Entomology And The Ethical Treatment Of Insects
Entomology is a branch of zoology that focuses on the scientific study of insects, and entomologists often collect insects for research purposes. One of the objectives of collecting insects is to document biodiversity, with the thought being that a better knowledge of biodiversity can facilitate its protection.
Unfortunately, collection procedures are often lethal for many insects, not only those targeted by researchers, and the possible suffering of insects is generally not taken into account. In order to collect them, insects can be poisoned with alcohol, trapped in sticky substances, starved to death, etc.
These treatments are common because we don’t give insects much moral consideration. In general, we don’t perceive insects individually but rather as prototypes of their species. One reason for this is that their consciousness and capacity to experience pain are not as established as those of say, mammals. Although the treatment of vertebrates is far from perfect, vertebrates are better regarded than insects because we no longer doubt that they are able to feel pain. Thus, research on vertebrates often (depending on the country) has to be approved by an ethics committee. This is not the case for insects. Research ethics in entomology are mainly concerned with the environment and species, but not with insects as individuals.
When researchers use animals that are more morally considered, such as vertebrates, they sometimes use a set of three principles to guide their research. These 3 principles, known as the 3Rs, were described by Russell and Burch in 1959 and are as follows:
- Replacement: substitute animals with non-living models and material.
- Reduction: reduce the number of animals used.
- Refinement: use practices that avoid or minimise the suffering of the animals which still have to be used. Basically, taking their well-being into account.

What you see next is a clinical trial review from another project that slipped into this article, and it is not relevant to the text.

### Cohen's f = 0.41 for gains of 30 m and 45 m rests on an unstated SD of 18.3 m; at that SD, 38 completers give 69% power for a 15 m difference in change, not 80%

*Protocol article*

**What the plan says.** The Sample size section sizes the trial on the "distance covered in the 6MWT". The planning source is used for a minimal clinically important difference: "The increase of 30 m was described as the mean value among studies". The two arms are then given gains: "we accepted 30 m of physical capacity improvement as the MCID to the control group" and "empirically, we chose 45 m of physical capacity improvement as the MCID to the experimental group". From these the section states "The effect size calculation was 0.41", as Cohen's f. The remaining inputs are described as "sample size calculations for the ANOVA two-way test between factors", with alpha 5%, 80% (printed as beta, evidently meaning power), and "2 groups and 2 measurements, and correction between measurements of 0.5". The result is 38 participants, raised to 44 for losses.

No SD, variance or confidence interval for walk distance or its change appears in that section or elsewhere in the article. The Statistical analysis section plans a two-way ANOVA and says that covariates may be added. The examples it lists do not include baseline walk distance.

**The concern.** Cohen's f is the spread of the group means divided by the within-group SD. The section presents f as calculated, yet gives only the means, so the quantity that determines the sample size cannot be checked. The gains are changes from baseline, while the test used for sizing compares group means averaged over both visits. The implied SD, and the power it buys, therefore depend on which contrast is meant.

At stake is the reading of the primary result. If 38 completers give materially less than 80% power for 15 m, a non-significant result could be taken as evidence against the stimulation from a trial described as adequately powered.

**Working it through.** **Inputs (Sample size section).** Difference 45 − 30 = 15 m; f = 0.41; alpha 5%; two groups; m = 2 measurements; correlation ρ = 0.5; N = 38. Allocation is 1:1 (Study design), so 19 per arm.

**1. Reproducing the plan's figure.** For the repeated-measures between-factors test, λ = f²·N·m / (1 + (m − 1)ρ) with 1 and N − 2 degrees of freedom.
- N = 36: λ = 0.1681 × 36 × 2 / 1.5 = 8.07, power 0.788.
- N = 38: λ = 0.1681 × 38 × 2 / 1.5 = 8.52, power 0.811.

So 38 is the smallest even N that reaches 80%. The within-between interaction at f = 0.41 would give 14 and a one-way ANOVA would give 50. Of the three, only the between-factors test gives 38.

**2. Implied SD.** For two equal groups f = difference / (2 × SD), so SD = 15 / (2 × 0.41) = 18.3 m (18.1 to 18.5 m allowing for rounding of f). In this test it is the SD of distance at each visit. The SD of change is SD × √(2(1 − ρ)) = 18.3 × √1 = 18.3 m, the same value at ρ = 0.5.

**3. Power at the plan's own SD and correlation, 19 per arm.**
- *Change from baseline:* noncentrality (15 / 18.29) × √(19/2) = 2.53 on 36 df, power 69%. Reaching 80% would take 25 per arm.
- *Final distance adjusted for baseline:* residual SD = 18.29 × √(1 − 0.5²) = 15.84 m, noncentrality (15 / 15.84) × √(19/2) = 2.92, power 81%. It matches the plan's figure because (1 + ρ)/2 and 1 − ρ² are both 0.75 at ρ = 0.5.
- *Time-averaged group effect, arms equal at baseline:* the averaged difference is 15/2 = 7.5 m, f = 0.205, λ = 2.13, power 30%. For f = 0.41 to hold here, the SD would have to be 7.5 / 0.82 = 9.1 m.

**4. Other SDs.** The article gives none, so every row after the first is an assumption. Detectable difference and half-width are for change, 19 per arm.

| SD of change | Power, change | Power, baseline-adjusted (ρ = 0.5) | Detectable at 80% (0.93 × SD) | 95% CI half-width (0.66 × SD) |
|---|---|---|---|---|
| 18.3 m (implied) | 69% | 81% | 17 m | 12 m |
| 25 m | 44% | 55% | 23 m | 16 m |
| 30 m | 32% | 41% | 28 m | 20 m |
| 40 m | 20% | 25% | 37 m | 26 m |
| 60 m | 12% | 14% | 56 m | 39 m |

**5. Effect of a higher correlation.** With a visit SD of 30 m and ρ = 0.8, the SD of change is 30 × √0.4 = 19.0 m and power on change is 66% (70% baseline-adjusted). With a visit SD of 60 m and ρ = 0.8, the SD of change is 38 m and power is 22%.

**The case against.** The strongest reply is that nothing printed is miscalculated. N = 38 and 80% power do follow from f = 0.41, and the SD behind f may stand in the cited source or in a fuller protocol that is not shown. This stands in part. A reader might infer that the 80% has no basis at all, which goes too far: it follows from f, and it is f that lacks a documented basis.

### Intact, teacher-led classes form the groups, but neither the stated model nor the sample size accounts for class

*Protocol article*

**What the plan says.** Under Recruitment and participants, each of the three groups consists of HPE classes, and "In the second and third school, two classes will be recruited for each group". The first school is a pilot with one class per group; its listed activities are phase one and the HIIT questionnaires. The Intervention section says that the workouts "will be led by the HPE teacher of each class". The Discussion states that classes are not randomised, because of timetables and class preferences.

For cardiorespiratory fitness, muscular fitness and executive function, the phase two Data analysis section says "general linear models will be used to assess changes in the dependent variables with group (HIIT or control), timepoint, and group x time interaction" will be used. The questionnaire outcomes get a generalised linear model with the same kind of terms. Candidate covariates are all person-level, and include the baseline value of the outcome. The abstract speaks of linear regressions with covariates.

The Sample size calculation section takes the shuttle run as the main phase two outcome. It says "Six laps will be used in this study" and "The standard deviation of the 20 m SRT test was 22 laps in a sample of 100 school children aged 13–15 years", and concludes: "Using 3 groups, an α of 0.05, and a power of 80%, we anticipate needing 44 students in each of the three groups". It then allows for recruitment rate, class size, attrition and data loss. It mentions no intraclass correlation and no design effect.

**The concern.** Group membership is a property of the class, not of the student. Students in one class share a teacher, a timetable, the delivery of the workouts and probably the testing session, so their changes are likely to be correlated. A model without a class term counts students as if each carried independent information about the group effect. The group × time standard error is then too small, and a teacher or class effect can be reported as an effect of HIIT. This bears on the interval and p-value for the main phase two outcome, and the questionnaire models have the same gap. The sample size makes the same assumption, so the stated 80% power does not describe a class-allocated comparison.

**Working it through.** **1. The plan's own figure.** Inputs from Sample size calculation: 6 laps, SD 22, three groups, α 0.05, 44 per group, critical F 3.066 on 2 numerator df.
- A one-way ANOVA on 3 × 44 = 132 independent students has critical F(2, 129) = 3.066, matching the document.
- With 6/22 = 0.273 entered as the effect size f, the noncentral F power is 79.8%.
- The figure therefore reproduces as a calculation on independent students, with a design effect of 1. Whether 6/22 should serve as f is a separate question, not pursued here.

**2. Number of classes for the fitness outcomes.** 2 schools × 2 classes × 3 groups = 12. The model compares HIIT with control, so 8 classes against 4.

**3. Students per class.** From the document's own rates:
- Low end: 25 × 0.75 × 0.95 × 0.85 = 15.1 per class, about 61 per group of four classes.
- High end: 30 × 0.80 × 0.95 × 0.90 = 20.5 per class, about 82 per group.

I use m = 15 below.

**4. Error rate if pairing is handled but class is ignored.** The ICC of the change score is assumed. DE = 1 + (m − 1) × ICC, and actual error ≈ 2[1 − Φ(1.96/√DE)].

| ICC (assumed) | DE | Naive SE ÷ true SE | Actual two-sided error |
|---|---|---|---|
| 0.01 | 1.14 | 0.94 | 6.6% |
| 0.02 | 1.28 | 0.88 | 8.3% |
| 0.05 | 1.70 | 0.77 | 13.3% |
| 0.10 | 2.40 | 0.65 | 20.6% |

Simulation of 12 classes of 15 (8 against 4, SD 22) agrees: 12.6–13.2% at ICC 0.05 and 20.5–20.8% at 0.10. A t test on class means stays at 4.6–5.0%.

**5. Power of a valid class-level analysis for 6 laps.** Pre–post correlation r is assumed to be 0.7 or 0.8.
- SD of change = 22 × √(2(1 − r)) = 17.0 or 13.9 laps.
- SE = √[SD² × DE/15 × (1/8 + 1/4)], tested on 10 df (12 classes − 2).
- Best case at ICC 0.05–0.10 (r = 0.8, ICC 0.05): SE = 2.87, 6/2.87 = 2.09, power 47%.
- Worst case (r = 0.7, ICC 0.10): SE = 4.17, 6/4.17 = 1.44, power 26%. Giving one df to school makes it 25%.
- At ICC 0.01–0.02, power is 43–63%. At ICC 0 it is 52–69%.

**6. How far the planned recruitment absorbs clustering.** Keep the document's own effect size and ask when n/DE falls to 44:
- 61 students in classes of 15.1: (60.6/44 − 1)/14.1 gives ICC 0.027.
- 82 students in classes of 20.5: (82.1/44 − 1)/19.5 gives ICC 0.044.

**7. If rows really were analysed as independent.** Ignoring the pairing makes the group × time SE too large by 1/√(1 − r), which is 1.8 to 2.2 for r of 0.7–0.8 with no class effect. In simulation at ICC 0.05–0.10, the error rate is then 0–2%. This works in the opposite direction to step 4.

Entomologists rarely apply these principles. However, the authors of this article considered that a modified version of these principles could and should be followed. The reason is that, even if insect consciousness is not established, there are arguments in favour of their consciousness, and therefore in favour of their capacity to suffer because, according to the authors, only conscious beings can experience pain.
Consequently, we should be ethically cautious when interacting with them. In keeping with the precautionary principle, they should not be treated as if they have no consciousness, but rather as if they might have some degree of it, even if it is low.
The authors emphasized that the arguments they presented do not prove that insects are conscious, but rather allow for this possibility. Their arguments are:
- Insects exhibit many complex behaviours and this could be because they have some degree of consciousness.
- Some insects avoid painful stimuli, and if insects can feel pain, they are conscious. However, the question of pain in insects is not yet “settled” scientifically.
- Consciousness could arise when organisms become mobile and need to acquire a large amount of information, especially their positions in space. This is the case with insects. Moreover, they seem to have, like vertebrates, specialised brain systems that allow them to do this. This could mean that they have some degree of consciousness.
These arguments suggest that consciousness is possible in insects. The authors argue that if insects can be conscious and experience pain, then entomologists should treat them more ethically than they currently do. To guide researchers towards a more ethical treatment of insects, they propose a version of the 3Rs, adapted to entomology:
- Entomologists should, whenever it is possible, study insects without killing them. For example by using computer simulations or drawing from existing insect collections.
- When they have to kill insects, they should aim to reduce the number of insects they kill.
- They should improve their methods to take into account the well-being of captured and/or killed insects.
The authors encourage entomologists to take up these ethical issues, debate them, try to find solutions, and revisit their research ethics accordingly. If insects are morally important, we need to treat them better in general. Not only when we study them, but also, for example, when we breed them for food.